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Red-Hot Preds Making Andrew Brunette’s Case For Jack Adams Award




Since an embarrassing 9-2 home loss to the Dallas Stars on Feb. 15, Nashville Predators head coach Andrew Brunette has led the team on a 14-0-2 run in their last 16 games, and the way they’ve performed in each of those games now can only be summed up in one word: Relentless.

The phrase is etched on the hats the players have been wearing, but even more so, it has been engrained into them over the duration of the 70 games they’ve played thus far.

Success doesn’t happen overnight, and this Predators’ season is a textbook example of that. I could dive into the data to explain why this team has played better over the course of the last month or what has shifted to make those numbers work, but sometimes numbers don’t tell the true story.

Oftentimes, a team’s mentality supersedes the numbers. This is why sports psychology is such a lucrative position in professional sports, and this is why Nashville is the hottest team in the NHL.

Brunette deserves even more credit for the team’s turnaround than he’s been getting. He’s redefined what Predators hockey looks like, and there’s no question he belongs in the conversation for the Jack Adams Award, which is presented annually “to the coach adjudged to have contributed the most to his team’s success,” and is voted on by the NHL Broadcasters Association.

Brunette, who currently has the fourth-best odds (+1500) to win the award per DraftKings, meets the criteria, and he’s been doing it on the fly, despite a contingency of Predators fans calling for his job only a few weeks ago.

Prior to the Predators 3-0 win over the Florida Panthers on Thursday, I pointed out the connection between the team’s adoption of the term relentless to define themselves and the manner by which the team has carried itself on and off the ice, and how this reminds me of trainer Tim Grover, the notable personal trainer and motivational speaker who’s worked with several sports icons like Michael Jordan, Kobe Bryant, and Dwayne Wade.

Following poor performances against the Vegas Golden Knights and Panthers at the end of January, I wrote that the Predators new regime should stop being so resistant to change.

While Nashville began its impressive 16-game point streak a few weeks after that story was published, my opinion remains the same that substantial change is needed during the offseason. What I wrote then still holds true: Brunette doesn’t have the horses to run the race he wants to run.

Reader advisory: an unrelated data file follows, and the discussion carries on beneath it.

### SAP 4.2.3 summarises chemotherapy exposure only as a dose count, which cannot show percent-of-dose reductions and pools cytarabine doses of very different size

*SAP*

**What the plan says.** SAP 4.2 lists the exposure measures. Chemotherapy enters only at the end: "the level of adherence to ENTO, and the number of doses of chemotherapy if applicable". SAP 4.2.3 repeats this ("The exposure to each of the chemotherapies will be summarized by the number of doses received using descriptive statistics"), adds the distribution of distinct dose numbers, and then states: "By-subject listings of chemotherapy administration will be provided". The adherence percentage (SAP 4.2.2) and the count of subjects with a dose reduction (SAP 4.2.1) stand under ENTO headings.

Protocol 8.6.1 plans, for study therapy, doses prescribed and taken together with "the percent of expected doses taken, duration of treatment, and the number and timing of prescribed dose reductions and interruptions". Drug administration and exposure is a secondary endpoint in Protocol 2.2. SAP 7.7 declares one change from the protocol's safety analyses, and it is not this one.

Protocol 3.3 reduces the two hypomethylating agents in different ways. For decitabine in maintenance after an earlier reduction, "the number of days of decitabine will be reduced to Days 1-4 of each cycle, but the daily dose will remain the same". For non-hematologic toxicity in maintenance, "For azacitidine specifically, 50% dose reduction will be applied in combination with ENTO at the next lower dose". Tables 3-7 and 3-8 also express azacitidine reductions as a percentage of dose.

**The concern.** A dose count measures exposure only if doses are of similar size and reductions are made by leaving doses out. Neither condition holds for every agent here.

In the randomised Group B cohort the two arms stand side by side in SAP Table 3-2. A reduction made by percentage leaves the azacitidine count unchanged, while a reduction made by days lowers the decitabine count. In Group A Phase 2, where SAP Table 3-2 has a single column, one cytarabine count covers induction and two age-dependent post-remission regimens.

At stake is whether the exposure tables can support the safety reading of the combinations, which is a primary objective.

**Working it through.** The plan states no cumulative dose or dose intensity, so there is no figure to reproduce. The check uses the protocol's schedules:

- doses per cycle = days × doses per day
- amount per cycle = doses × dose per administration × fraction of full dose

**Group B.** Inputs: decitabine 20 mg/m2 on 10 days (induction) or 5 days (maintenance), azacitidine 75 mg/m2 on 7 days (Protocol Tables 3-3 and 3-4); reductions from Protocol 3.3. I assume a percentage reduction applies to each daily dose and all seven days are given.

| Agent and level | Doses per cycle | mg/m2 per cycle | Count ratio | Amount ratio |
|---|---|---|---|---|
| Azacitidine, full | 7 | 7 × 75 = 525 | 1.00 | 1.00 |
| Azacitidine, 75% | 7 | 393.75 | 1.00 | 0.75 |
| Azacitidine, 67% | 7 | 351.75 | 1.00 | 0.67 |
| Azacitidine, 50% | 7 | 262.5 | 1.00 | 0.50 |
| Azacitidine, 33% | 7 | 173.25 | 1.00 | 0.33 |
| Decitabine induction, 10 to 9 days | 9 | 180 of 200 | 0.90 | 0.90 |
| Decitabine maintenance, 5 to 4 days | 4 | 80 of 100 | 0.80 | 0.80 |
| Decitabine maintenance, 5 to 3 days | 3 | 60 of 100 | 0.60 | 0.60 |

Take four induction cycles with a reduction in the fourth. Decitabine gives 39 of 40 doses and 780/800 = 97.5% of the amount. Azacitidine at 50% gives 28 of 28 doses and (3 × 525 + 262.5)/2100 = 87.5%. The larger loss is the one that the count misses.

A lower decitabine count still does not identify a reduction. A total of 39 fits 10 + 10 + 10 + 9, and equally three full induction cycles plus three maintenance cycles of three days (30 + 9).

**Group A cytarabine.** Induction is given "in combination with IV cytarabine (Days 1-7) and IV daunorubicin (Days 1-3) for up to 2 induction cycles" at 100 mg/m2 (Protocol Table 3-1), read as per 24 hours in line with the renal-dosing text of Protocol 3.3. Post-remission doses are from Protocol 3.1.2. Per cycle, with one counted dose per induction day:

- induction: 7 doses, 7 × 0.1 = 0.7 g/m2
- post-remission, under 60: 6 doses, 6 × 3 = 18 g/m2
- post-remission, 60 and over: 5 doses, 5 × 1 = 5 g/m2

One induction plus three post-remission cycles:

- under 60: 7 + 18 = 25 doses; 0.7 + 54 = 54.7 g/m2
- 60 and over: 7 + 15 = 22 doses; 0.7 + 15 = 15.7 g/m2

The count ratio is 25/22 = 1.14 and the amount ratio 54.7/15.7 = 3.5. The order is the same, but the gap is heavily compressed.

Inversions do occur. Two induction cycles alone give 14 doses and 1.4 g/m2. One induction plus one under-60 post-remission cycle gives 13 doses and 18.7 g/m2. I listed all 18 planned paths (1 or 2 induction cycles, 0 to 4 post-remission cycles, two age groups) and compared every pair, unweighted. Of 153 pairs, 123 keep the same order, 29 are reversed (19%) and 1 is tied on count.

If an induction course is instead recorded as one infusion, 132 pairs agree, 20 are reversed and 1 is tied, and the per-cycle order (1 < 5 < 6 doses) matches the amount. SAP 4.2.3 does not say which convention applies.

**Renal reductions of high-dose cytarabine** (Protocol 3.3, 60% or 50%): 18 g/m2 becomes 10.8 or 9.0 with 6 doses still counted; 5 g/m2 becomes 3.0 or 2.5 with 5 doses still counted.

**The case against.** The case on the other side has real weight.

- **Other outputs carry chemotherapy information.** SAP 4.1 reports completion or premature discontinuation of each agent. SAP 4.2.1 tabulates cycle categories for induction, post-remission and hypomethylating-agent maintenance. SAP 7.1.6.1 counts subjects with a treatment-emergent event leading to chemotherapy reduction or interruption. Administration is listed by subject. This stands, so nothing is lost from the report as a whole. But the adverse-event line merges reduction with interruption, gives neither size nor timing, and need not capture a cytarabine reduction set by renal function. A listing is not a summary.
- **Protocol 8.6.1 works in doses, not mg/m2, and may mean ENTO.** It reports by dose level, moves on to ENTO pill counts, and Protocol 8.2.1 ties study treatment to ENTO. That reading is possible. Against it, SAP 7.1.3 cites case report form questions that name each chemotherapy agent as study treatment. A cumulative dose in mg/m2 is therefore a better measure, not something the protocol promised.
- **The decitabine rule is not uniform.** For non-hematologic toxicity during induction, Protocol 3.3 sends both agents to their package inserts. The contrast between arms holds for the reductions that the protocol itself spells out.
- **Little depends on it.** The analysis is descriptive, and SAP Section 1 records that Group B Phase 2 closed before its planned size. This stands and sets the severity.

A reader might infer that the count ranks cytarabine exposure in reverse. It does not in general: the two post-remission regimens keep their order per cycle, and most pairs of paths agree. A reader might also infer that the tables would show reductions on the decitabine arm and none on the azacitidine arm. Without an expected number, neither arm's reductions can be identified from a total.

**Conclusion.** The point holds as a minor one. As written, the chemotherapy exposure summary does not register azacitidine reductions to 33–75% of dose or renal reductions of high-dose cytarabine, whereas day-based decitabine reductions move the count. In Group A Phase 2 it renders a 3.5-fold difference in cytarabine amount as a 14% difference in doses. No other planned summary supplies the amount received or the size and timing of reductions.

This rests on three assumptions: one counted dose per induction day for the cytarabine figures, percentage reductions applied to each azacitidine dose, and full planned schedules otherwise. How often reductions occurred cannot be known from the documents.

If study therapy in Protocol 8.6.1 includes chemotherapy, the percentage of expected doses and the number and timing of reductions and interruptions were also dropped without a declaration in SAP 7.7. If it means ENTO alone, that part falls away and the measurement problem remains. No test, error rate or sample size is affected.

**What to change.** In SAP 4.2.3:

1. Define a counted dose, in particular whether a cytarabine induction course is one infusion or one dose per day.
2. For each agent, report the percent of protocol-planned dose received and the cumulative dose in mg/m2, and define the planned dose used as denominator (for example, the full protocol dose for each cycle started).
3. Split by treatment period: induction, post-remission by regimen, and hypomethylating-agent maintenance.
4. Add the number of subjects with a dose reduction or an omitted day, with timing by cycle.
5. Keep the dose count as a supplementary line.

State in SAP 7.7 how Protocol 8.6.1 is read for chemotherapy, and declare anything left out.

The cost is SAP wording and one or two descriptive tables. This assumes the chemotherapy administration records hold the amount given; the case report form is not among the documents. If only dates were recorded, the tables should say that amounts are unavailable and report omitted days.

Which, I believe, only strengthens my argument for Brunette’s consideration for the Jack Adams Award — he’s succeeding with players who don’t fit the conventional model of a quick-rush, high-octane, offensive-first team.

Brunette has taken his share of criticism this year.

“The Predators don’t have the skill to matchup with a team like the Panthers,” or “the Predators aren’t as offensively skilled as the Colorado Avalanche.”

While I don’t disagree with either of those statements, that’s why what Brunette has accomplished since Feb. 17 is so impressive and only emphasizes my point further.

The culture that general manager Barry Trotz wanted to implement is bearing fruit, and Brunette is cultivating a no-nonsense, yet, winning attitude. The presence of “serial” winners like Ryan O’Reilly, Ryan McDonagh, and Luke Schenn is what fosters a winning culture. Nothing has changed with the Predators from a talent perspective, but their mindset has shifted.

Brunette has never wavered in his message or expectations for the team. Everyone has to pull the same rope in the same direction, the small things have to be done correctly, and the team has to be relentless on the puck.

Which is why sitting Cody Glass since the trade deadline or sending talented youngsters like Philip Tomasino and Juuso Parssinen to the AHL were highly criticized moves in the moment but have proven to actually be for the betterment of the team.

As Nashville slowly creeps up the Central Division standings and solidifies its hold on the top wild-card spot in the Western Conference, Brunette’s message has been heard sound and clear.

And he deserves the credit for making adjustments on the fly, sticking to his system that he so adamantly believes in, and taking what Trotz has given him and making it work.

Further work still needs to be done with the roster over the summer, but credit must be given where it’s is due. The true test of a coach is to take a group of top-tier athletes with individual egos and get them to work as one and to buy into an individual philosophy.

The numbers will always follow a team’s confidence and effort. Brunette is the real deal, folks. Jack Adams would approve, and the NHL Broadcasters Association should recognize that.

Follow Clay Brewer on Twitter/X: @ClayBrewer10

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